Theyre eating it up Greek yogurt running on a marathon-like growth spurt M ICHAEL H ILL Associated Press SOUTH EDMESTON, N.Y. C hobani is making Greek yogurt as fast as Americans are eating it. Its plant here in upstate New York farm country already pumps out 1.5 million cases of the thick yogurt every week, and pallets are stacked four stories high in the chilled warehouse. But like other Greek yogurt makers, Chobani is expanding. Greek yogurt now accounts for a quarter of the total yogurt market after a dizzying growth spurt that is especially apparent here in the heart of upstate New York. The nations No. 1 and No. 2 Greek yogurt brands Chobani and Fage, respectively are both expanding plants within 60 miles of each other, and another company is building a plant in western New York. The expansions come as the big U.S. yogurt makers are focusing on Greek products, too. Greek yogurt is made a bit differently than the thinner, more watery product that dominated U.S. supermarket shelves for decades. The whey is strained off, leaving a creamier yogurt high in protein and low in fat. While the quick growth has some hallmarks of a food fad think cupcakes or bubble tea the longterm investments point to a widespread industry belief that many Americans will continue to like their yogurt a bit richer. I personally do not believe that the yogurt story has started yet. I believe the yogurt story in this country is about to start, Chobanis founder, Hamdi Ulukaya, said during an interview in his office. The magnitude hasnt started yet. Ulukaya has harnessed the Greek yogurt boom more successfully than anyone. In 2005, he bought an old Kraft Foods plant southeast of Syracuse with plans to make the kind of yogurt common in his home country of Turkey. He believed the standard yogurt found on many supermarket shelves wasnt made right. His company, AgroFarma, started by making yogurt for Stonyfield Farm other companies before launching Chobani in 2007 with limited runs to stores in the New York City area. The Chobani plant today bustles with 14 production lines mechanically squirting yogurt into plastic cups that zip down conveyor belts. The company said production will increase from 1.5 million cases a week to more than 2 million when the current $134 million expansion is completed this year. Another $128 million Chobani plant being built 2,000 miles west in Twins Falls, Idaho, will add still more. About 60 miles northeast, the Greek company Fage (pronounced FAyeh) is in the early stages of doubling the capacity of its 3-year-old plant in Johnstown, N.Y. to about 160,000 tons of yogurt annually. By multiple accounts, the seeds of the Greek yogurt boom were planted years ago through Fage imports to New York City. Fage opened its U.S plant in 2008 to keep up with growing demand. Russell Evans, Fages marketing director, said sales have grown on average of 50 percent a year for a decade. Its going up exponentially every year, he said. Its constantly expanding. Though often pricier, Greek yogurt is increasingly becoming a refrigerator staple as consumers seek healthy, authentic foods. Kate Winnebeck, a 30-year-old Rochester, N.Y., resident, likes its tanginess, but said it was nutrition that initially attracted her. I was looking for ways to get even more protein into my diet, she said. And I didnt want to, at the time, eat a lot of eggs in the morning. I dont have time for that. I work full-time. The NPD Group, a consumer marketing research firm, reports that Greek yogurt appeals most to adult females and that its more popular in smaller and higher-income households. The Chobani and Fage plants are a boon to upstate New Yorks ailing economy, not only for the more than 1,240 full-time jobs combined, but because of their voracious demand for milk from New Yorks dairy farmers (it takes roughly four gallons of milk to make one gallon of Greek yogurt). Fifty or more tanker trucks make daily deliveries to the Chobani plant alone. Little wonder Gov. Andrew Cuomos administration chipped in $16 million in state incentives for the Chobani expansion, and the governor became personally involved in ironing out a local intra-community dispute that was holding up the Fage expansion. Its been very good for the dairy industry, said Greg Wickham, chief executive officer of Dairylea Cooperative Inc., which supplies milk for Chobani. H EALTH & L IFE E sophageal cancer is one of the hardest cancers to treat. More and more research is needed to allow us to improve the cure rates when treating this disease, and more research is also needed to evaluate ways to prevent this disease in the first place. A new study is providing clues that may answer a decades-old question about the cells that give rise to a particularly lethal form of esophageal cancer. The research, published in the Jan. 17 issue of the journal Cancer Cell, provides some information that may link inflammation and bile acid reflux with migration or movement of cancercausing stomach cells into the esophagus, and may help guide future strategies for early therapeutic intervention. Dr. C. Joseph Bennett AMERICAN CANCER SOCIETY Throat cancer origin theory See BENNETT / Page C2 Dr. Sunil Gandhi CANCER & BLOOD DISEASE What is chemo brain? O ne of the common questions my patients ask is, What is chemo brain and what can I do about it? So in this article, I am addressing it. Chemo brain is an illdefined entity where patients after diagnosis of cancer have certain problems like memory lapse, trouble concentrating or remembering details. This results in longer time to finish the task. Doctors and researchers call chemo brain mild cognitive impairment. Most of the time, this is a short-term problem and resolves over time. The current study involved 129 breast cancer survivors in their 50s, on average. About half had received radiation and chemotherapy; the others had radiation only. Six months after finishing treatment, and another three years later, women took a range of thinking and memory tests. Their scores were compared to those of 184 matched controls whod never had cancer. At both six months and a few years after treatment, cancer survivors scored worse on tests of See GANDHI / Page C5 E veryone understands the concept of excessive noise exposure, and its potential for affecting hearing. Loud cars, loud motorcycles, and people who ride in convertibles and on motorcycles may very well be exposed to a second type of noise that, unbeknownst to them, could be damaging their ears the wind. The aerodynamics of cars, windshields and fairings on motorcycles are such that they can generate frictional noise. Walking down the street, you do not generate much of this frictional noise, but at highway speeds, the air is pretty easy to cut through, but nevertheless causes certain noises that, if at a high enough decibel rate, could damage the ears. Also, frictional noise from the tires touching the road surface can generate some noise, as well. When you are riding around in a car that has a roof, windshield, and windows that can be rolled up, if it is too annoying, you can change and make it more quiet. But if you are riding in a convertible or a motorcycle, that is not quite so easy. We do know from past studies that truck drivers, years ago before the prevalence of air conditioning, always seemed to have a higher loss of hearing in their left ear due to Wind and noise exposure in open motor vehicles I t is an honor and privilege to be able to provide the people of Citrus County with urological information in the Health & Life section of the Chronicle I wish to continue the valuable tradition of providing unbiased and timely information on a broad range of urological topics provided by Dr. Thomas Stringer, who left Inverness recently to take up a full-time position as faculty at the University of Florida. While Dr. Stringer left his more than 30 years of private practice to an academic career, I have moved in the opposite direction! I left my position as Professor of Urology at the University of Arkansas and Chief of Urology at the McClellan Memorial VA Hospital in Little Rock to join private practice with Dr. Stringer more than two years ago. I was sad to see Dr. Stringer leave the practice, but I understand his commitment to teaching and passing on his clinical knowledge to young residents. I will do my best to carry on his legacy of informing the public about urological issues they care about most. Movember (the month formerly known as November) is a charity event when thousands of men in the U.S. and around the world start sprouting moustaches (Mos)! With their Mos these men devote their time and effort to raise money and New columnist takes over Urology Today See KUMAR / Page C3 See GRILLO / Page C5 Dr. Denis Grillo EAR, NOSE & THROAT Section C TUESDAY, JANUARY 24, 2012 C ITRUS C OUNTY C HRONICLE INSIDE Dr. Frank Vascimini / Page C4 Richard Hoffmann / Page C3 Dr. Udaya Kumar UROLOGY TODAY Associated Press Two employees work Jan. 13 in the sleeving plant where labels are put on containers at Chobani Greek Yogurt in South Edmeston, N.Y. Greek yogurt now accounts for a quarter of the total yogurt market after a dizzying growth spurt that is especially apparent here in the heart of upstate New York. The nations No. 1 and No. 2 Greek yogurt brands Chobani and Fage, respectively are both expanding plants within 60 miles of each other, and another company is building a plant in western New York. The expansions come as the big U.S. yogurt makers are focusing on Greek products, too. Hamdi Ulukaya, CEO of Chobani Greek Yogurt, poses Jan. 13 at the Chobani plant in South Edmeston, N.Y.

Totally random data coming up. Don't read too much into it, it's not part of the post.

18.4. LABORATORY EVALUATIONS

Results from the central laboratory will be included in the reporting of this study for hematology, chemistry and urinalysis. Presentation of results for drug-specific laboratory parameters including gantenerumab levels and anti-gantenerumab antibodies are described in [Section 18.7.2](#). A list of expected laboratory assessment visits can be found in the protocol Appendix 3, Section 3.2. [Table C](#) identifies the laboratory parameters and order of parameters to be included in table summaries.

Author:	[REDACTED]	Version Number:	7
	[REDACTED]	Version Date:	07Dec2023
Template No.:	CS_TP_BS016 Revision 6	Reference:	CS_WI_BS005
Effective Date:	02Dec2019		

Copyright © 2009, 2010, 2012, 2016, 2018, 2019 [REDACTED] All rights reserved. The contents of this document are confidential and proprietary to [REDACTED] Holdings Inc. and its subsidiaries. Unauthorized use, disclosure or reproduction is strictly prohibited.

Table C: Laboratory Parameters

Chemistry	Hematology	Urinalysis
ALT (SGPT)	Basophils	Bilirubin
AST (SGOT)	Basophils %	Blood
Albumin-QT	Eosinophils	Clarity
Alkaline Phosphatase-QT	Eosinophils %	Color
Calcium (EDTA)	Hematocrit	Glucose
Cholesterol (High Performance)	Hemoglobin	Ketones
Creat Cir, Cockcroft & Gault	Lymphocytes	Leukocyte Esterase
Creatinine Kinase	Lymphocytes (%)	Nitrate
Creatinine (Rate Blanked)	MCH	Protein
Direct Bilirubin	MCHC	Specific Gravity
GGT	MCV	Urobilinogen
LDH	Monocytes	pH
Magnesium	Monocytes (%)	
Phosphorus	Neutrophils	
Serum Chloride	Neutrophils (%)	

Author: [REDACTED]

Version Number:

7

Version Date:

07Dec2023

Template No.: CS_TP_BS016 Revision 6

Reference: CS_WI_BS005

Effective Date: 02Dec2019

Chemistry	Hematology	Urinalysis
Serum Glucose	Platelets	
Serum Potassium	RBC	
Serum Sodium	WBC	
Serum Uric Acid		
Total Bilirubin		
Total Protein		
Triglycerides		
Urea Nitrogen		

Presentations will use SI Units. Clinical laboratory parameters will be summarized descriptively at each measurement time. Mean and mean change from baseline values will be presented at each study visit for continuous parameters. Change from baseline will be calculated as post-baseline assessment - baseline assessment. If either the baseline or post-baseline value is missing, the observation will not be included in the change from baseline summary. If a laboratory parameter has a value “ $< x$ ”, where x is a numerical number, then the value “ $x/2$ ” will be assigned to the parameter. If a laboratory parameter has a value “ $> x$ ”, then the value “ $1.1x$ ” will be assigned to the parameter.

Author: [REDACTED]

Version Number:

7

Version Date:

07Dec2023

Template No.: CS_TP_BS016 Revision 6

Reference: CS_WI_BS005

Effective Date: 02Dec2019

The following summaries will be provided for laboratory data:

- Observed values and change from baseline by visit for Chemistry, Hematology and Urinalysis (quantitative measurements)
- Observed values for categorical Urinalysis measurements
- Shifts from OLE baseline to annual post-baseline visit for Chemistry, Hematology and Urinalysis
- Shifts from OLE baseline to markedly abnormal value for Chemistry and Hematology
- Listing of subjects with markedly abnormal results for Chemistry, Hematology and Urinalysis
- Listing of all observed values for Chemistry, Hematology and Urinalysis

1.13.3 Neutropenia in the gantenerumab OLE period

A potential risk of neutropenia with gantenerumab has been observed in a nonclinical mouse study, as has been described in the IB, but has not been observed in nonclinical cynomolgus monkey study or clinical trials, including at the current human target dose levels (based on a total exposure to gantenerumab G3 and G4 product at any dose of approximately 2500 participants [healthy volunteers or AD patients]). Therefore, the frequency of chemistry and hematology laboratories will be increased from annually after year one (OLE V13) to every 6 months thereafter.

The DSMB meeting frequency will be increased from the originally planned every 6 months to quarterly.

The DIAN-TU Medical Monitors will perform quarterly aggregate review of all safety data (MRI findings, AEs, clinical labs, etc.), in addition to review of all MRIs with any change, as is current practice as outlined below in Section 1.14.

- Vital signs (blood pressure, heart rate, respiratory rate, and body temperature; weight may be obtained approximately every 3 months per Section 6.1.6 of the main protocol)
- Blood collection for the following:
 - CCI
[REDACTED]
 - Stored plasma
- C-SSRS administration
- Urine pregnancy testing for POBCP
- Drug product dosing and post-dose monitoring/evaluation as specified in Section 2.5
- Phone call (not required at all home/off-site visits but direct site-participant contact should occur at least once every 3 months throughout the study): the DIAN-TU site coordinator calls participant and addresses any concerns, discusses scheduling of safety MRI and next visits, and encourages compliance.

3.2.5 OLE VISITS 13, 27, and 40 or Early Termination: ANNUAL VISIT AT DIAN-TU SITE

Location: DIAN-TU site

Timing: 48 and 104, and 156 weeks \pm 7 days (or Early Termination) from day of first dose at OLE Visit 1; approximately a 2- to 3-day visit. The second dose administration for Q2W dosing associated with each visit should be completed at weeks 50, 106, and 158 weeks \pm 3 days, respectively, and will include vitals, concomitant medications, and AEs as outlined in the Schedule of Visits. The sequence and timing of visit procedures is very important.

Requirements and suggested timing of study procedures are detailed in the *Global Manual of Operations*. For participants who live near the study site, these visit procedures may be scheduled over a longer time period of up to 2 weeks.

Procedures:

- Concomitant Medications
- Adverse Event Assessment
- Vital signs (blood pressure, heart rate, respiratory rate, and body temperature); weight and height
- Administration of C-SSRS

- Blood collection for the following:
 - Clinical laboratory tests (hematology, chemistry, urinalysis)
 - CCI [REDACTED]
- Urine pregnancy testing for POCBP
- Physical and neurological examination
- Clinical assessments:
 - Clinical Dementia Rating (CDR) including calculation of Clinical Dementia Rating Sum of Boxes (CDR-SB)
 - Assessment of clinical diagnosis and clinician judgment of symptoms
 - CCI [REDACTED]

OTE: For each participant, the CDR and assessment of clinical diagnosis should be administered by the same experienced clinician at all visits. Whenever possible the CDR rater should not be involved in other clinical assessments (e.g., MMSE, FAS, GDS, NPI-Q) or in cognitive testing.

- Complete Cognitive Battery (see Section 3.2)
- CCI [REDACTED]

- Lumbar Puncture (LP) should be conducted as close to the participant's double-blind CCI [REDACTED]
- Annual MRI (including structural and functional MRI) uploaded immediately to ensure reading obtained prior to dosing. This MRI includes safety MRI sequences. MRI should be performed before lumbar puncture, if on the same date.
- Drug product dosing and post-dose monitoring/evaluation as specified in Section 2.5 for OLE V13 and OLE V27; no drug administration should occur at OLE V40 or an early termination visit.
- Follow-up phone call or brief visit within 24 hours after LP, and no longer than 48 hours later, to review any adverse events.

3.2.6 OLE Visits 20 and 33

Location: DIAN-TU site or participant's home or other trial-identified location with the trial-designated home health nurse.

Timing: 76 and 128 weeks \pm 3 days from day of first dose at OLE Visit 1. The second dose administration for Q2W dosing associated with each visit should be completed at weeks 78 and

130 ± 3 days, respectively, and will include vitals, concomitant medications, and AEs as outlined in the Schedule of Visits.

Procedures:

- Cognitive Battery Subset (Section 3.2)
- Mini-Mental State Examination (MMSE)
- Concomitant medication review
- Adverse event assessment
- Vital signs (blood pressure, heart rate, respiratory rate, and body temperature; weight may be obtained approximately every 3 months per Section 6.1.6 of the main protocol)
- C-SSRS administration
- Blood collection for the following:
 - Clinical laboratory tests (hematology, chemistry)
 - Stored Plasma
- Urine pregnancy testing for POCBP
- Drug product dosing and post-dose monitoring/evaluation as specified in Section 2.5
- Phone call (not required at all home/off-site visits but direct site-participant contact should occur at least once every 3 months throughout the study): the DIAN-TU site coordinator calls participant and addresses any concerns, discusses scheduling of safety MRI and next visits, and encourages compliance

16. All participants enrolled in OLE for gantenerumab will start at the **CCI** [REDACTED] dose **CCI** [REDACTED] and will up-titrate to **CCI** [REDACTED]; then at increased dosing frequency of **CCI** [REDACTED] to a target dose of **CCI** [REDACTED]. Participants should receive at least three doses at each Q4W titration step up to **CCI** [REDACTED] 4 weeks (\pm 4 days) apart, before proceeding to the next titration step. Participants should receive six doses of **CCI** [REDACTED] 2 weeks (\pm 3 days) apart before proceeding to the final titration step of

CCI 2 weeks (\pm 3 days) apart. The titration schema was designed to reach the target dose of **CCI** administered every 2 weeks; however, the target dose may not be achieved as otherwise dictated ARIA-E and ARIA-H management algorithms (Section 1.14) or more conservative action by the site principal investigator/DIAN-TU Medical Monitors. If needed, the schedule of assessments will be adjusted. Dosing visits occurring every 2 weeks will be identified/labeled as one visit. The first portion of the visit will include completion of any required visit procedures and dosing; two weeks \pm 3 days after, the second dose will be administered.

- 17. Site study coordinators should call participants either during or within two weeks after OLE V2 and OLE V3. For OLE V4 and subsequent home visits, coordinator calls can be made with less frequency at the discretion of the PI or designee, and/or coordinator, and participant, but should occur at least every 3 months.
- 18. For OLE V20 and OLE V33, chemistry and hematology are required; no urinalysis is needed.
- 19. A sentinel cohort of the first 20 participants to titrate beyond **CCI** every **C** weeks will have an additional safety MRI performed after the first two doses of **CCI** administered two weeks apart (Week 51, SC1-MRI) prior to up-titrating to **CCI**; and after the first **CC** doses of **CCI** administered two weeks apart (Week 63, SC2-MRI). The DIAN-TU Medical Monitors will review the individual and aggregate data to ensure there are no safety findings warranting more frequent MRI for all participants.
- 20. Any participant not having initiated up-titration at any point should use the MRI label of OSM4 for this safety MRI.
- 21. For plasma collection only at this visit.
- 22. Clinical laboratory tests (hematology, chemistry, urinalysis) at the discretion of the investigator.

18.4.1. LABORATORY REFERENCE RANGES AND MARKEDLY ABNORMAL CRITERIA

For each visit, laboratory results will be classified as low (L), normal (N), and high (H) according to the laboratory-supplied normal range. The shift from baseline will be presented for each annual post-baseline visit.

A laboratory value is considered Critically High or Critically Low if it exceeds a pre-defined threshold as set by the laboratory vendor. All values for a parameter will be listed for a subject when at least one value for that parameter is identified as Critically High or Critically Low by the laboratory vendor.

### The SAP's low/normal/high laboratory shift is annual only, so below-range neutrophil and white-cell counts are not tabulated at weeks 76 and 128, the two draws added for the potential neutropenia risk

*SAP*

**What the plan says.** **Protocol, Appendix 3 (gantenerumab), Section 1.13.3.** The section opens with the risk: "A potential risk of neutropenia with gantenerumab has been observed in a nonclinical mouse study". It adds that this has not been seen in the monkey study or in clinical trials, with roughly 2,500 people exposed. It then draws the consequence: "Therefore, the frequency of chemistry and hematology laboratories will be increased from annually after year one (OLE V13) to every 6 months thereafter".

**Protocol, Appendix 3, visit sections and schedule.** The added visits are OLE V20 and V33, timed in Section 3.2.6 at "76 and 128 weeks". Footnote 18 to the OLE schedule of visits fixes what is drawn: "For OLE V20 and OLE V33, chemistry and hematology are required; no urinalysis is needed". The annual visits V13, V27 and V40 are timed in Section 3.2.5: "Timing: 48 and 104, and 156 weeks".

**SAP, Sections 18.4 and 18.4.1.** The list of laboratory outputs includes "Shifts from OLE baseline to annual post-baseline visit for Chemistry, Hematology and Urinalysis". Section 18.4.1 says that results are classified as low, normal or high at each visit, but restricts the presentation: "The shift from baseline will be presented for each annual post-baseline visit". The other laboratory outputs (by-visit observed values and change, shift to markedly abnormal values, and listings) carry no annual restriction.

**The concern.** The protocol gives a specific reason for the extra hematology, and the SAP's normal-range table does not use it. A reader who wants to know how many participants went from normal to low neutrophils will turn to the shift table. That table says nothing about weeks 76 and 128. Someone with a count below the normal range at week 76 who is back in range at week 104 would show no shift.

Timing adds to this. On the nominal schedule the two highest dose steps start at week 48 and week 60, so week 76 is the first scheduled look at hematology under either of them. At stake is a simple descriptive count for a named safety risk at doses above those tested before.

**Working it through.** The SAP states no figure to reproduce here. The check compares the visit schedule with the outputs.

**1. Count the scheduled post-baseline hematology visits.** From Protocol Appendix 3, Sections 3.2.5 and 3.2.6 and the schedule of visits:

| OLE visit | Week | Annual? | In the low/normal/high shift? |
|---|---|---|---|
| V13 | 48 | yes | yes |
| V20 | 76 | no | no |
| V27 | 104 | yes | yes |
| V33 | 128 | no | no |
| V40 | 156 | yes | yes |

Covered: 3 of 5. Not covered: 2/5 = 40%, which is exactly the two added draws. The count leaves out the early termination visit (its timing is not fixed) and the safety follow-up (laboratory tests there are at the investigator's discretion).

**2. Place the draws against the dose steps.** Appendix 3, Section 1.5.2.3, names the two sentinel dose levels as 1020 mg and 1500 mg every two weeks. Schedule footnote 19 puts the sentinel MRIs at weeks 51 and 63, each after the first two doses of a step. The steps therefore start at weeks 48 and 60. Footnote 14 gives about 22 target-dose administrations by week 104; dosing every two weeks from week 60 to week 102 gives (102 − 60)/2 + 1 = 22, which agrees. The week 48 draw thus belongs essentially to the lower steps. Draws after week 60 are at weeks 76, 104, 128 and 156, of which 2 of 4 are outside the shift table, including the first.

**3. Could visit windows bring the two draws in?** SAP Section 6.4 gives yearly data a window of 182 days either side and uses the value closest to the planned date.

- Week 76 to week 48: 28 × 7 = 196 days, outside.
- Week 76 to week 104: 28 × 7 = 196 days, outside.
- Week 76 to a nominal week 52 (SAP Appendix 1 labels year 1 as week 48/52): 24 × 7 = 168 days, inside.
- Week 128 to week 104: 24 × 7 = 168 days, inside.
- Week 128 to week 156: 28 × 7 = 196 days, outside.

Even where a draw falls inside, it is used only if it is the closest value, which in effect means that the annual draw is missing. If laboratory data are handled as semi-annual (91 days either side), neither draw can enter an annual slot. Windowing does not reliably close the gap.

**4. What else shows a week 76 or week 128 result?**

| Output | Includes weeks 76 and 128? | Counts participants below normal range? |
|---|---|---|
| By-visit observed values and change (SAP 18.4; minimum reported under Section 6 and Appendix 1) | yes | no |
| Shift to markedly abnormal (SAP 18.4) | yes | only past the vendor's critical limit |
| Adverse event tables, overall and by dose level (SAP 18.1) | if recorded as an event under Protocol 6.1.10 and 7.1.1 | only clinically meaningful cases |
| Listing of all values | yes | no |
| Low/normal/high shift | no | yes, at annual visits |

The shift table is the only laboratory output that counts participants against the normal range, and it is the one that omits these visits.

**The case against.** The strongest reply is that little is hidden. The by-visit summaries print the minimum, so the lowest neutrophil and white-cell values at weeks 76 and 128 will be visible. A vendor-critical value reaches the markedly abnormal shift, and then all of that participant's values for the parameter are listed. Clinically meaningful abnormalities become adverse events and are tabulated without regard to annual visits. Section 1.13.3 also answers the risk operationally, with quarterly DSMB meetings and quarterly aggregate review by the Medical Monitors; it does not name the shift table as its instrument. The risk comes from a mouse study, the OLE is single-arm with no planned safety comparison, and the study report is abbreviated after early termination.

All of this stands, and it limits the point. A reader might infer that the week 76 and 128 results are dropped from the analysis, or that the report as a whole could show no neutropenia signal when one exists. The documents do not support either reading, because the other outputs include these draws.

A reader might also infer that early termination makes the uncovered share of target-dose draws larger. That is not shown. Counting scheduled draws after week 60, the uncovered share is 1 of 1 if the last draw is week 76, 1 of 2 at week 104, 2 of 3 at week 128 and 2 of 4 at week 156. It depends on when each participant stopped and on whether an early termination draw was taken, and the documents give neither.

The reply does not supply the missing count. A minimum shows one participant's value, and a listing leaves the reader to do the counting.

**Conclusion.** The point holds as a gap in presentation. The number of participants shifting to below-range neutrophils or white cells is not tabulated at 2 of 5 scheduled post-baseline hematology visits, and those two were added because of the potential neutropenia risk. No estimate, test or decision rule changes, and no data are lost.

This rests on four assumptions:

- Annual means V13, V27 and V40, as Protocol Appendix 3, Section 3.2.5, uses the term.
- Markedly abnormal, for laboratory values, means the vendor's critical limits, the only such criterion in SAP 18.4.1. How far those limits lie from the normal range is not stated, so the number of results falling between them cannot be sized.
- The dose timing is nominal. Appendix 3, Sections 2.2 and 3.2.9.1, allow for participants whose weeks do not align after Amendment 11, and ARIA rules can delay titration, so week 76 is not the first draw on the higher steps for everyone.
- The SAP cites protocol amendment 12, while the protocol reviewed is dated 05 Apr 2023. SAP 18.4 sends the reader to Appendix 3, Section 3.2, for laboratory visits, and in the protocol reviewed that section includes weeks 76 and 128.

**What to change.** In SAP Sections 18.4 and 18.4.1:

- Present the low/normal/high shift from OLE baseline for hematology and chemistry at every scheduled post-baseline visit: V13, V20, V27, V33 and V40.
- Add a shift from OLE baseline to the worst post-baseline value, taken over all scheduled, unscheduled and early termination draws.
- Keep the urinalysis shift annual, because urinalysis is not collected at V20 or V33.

Esophageal adenocarcinoma is the form of cancer we are talking about today. It is a cancer of the esophagus that is associated with acid reflux disease and Barrett esophagus (BE). BE is characterized by abnormal changes in the cells that line the lower esophagus, very close to the junction with the stomach. In BE, the normal flat esophageal cells are replaced by taller cells resembling those that line the stomach or intestine. Previous research has suggested that BE may be caused by acid reflux disease and chronic inflammation, but many questions about the disease remain unanswered. Current treatment of this condition is aimed at stopping the reflux if possible, or taking acid blocking medications that either turn off acid production or neutralize the acid so that if you do have reflux, it does not harm the normal cells of the esophagus. Often, if abnormal changes are seen, topical treatments to the surface of the esophagus are used to try to eliminate the abnormal cells. However, despite all of the research that has been done, the precise origin of both esophageal adenocarcinoma and BE has been difficult to determine. A major unanswered question that has been debated for decades is whether BE cells originate from the lining of the esophagus itself or from the upper region of the stomach, called the cardia, that is located very high in the stomach adjacent to the esophagus. Researchers from the Technical University of Munich used a mouse model of BE and adenocarcinoma that closely resembles human disease to explore the possible origin of both BE and adenocarcinoma. The mice were bred to create a specific chemical called interleukin-1, which is associated with chronic esophageal inflammation. The researchers discovered that inflammation and bile acid caused immature cells from the cardia of the stomach to migrate to the esophagus and give rise to the taller columnar cells characteristic of BE. Yes, these stomach cells actually packed their bags and moved north into the lower part of the esophagus. Researchers went on to identify the specific pathway that appeared to regulate this process and that was associated with the origination of cancer in mice and humans. This finding could eventually play an important role in possibly prevented BE all together, and thus greatly lowering the risk of developing esophageal cancer. Taken together, the findings suggest that the abnormal cells associated with BE and esophageal adenocarcinoma actually originate in the cardia of the stomach, and not the esophagus. The fact BE always begins precisely at the junction where the esophagus meets the stomach has never been explained, and now it seems clear that special consideration should be given to inflammation and irritation of the gastric cardia, the upper part of the stomach, because this may well be the problem that eventually causes both BE and esophageal adenocarcinoma. Dr. C. Joseph Bennett is a board-certified radiation oncologist, member of the Citrus County Unit and Florida Division Board of Directors of the American Cancer Society. Watch Navigating Cancer, hosted by Dr. Bennett, on WYKE TV, at 6:30 p.m. Mondays and 10 a.m. Thursdays. If you have any suggestions for topics, or have any questions, contact him at 522 N. Lecanto Highway, Lecanto, FL 34461, or email at cjbennett@rboi.com. LifeSouth Community Blood Centers : To find a donor center or a blood drive near you, call 352-527-3061. Donors must be at least 17, or 16 with parental permission, weigh a minimum of 110 pounds and be in good health to be eligible to donate. A photo ID is also required. Visit www.lifesouth.org. 10 a.m. to 5 p.m. Tuesday, Jan. 24, Bealls, 2851 E. Gulfto-Lake Highway, Inverness. 4 to 7:30 p.m. Wednesday, Jan. 25, First Baptist Church of Crystal River, 700 Citrus Ave., Crystal River. 9 a.m. to 2 p.m. Wednesday, Jan. 25, Crystal River Village Home Owners Association, 1601 S.E. Eighth Ave. 10 a.m. to 5 p.m. Thursday, Jan. 26, Homosassa Springs Wildlife State Park, 4150 S. Suncoast Blvd. 9 a.m. to 1 p.m. Friday, Jan. 27, Highland Terrace, 700 Medical Court E., Inverness. 2 to 4 p.m. Friday, Jan. 27, Wal-Mart Supercenter, 2461 W. Gulf-to-Lake Highway, Inverness. 9 a.m. to 5 p.m. Saturday, Jan. 28, Manatee Festival, U.S. 19, downtown Crystal River, 9 a.m. to 4 p.m. Sunday, Jan. 29, Manatee Festival, U.S. 19, downtown Crystal River. 11 a.m. to 2 p.m. Monday, Jan. 30, U.S. Air Force, 2627 E. Gulf-to-Lake Highway, Inverness. 3 to 6 p.m. Monday, Jan. 30, Subway, 2639 E. Gulf-toLake Highway, Inverness. 10 a.m. to 5 p.m. Tuesday, Jan. 31, Wal-Mart Supercenter, 2461 W. Gulf-to-Lake Highway, Inverness. Upcoming seminars at the SHARE Club at CMHS. Call 352-560-6266 to register. Recent legislative changes affecting seniors 10 to 11:30 a.m. Jan. 24, presented by John S. Clardy III, board-certified elder law attorney, to discuss and answer questions regarding new Florida laws on medicaid reform & the power of attorney statute and issues or concerns of the elderly. Male and female bladder leakage 12:30 to 1:30 p.m. Jan. 26, presented by Dr. Michael Desautel. This seminar is for those who leak a little bit or a lot when they sneeze, cough, laugh or swing a golf club. CRYSTAL RIVER Seven Rivers Regional Medical Center offers the following health education programs presented by board certified physicians and licensed medical professionals. Website: SevenRiversRegional.com. Call 352795-1234 to register for the programs. Free Prostate Cancer Screening During January, men older than age 50 who have not had a prostate cancer screening in the past 12 months are welcome to register for a free prostate-specific antigen (PSA) and physical exam (DRE) on Wednesday, Feb. 1, at the SRRMC Ambulatory Surgery Center. Men older than 40 at high risk are also welcome. Appointments are limited and will be scheduled on a firstcome, first-served basis. The Alzheimers Family Organization will host a Volunteer Open House for current and new volunteers, 2 to 4 p.m. Wednesday, Jan. 25, at the AFO office, 6616 Rowan Road, New Port Richey. RSVP to 727848-8888 or 888-496-8004. The AFO serves the central Florida area, including Citrus, Hernando, upper Hillsborough, Lake, Pasco, upper Pinellas and Sumter counties. Monies raised remain locally and benefit individuals with Alzheimers disease and their families in Central Florida. Free cooking course for diabetics noon to 2 p.m. Wednesday, Jan. 25, by Citrus Memorial Health System and Publix in the Citrus Memorial Auditorium. Super Soups and Stews will be presented by one of Citrus Memorials registered dietitians who will teach participants how to control diabetes through lifestyle change. The dietitian will offer a cooking demonstration, ideas and recipes on healthy and tasty favorites. Seating is limited, so reservations are required. Call 352560-6266 to reserve a seat. SPRING HILL Oak Hill Hospital Partners Club events during January. The hospital is at 11375 Cortez Blvd., Spring Hill, 1.9 miles east of US 19 on State Road 50. 10 a.m. to noon Jan. 25 hearing screen and ear wax removal. INVERNESS Hospice of Citrus County will provide Orientation Training for individuals who are interested in learning more about Hospice and Hospice volunteer opportunities from 5 to 7 p.m. Thursday, Jan. 26, at the Hospice of Citrus County East Citrus Clinical Office at 326 S. Line Ave., Inverness. The class provides an overview of Hospice philosophy and history. Teens and high school students are encouraged to attend. Volunteering for Hospice of Citrus County will provide community service C2 T UESDAY, J ANUARY24, 2012 C ITRUS C OUNTY (FL) C HRONICLE H EALTH& L IFE Health NOTES See NOTES / Page C4 SUPPORT GROUPS Find Support Group listings on Page A6 today. BENNETT Continued from Page C1 000AD5D Come See and Hear What All 5,000 Successful Clients are Talking About... ZUMBA Fitness Classes Begin January 30. Please call for more information (352) 341-4242 www.m2metamethod.com These statements have not been evaluated by the Food and Drug Administration. The products described herein are not intended to diagnose, treat, cure or prevent any disease. Lose Weight Feel Great Dont Wait to lose the Weight!!! Lose those extra pounds with no side effects or adverse health risks with the ultimate fat burning diet... Hormone free No injections No prescription needed No heavy exercise Eat regular foods Dedicated Customer Coaching and Support Program NOW OPEN AT Citrus Center in Inverness M2 Metabolic Method 2609A East Gulf to Lake Hwy Inverness, FL *Individual results may vary Offices in New Smyrna Beach, and Deland Please call for a No Cost, No Obligation Consultation Come here to fulfill your New Years Resolution to lose weight Lose 26 Pounds in 26 Days! Call to inquire about our upcoming WEIGHT LOSS CONTEST! One lucky (and slender) person will WIN $1,000! 000ADX4 0 0 0 A D D P Does chronic constipation limit your life? If so, you are not alone. Millions of adults in the United States suffer from this condition. A clinical research study for individuals with chronic constipation is currently seeking participants. The purpose of this clinical research study is to determine the safest and most effective dose of an investigational medication for the symptoms associated with chronic constipation. You may qualify for this study if: You are 18-75 years of age (male or female) You have chronic constipation In order to qualify, there are other requirements that must be met. Qualified participants will receive all study-related medical care and study medication at no charge. To find out more information, please contact Nature Coast Clinical Research Inverness (352) 341-2100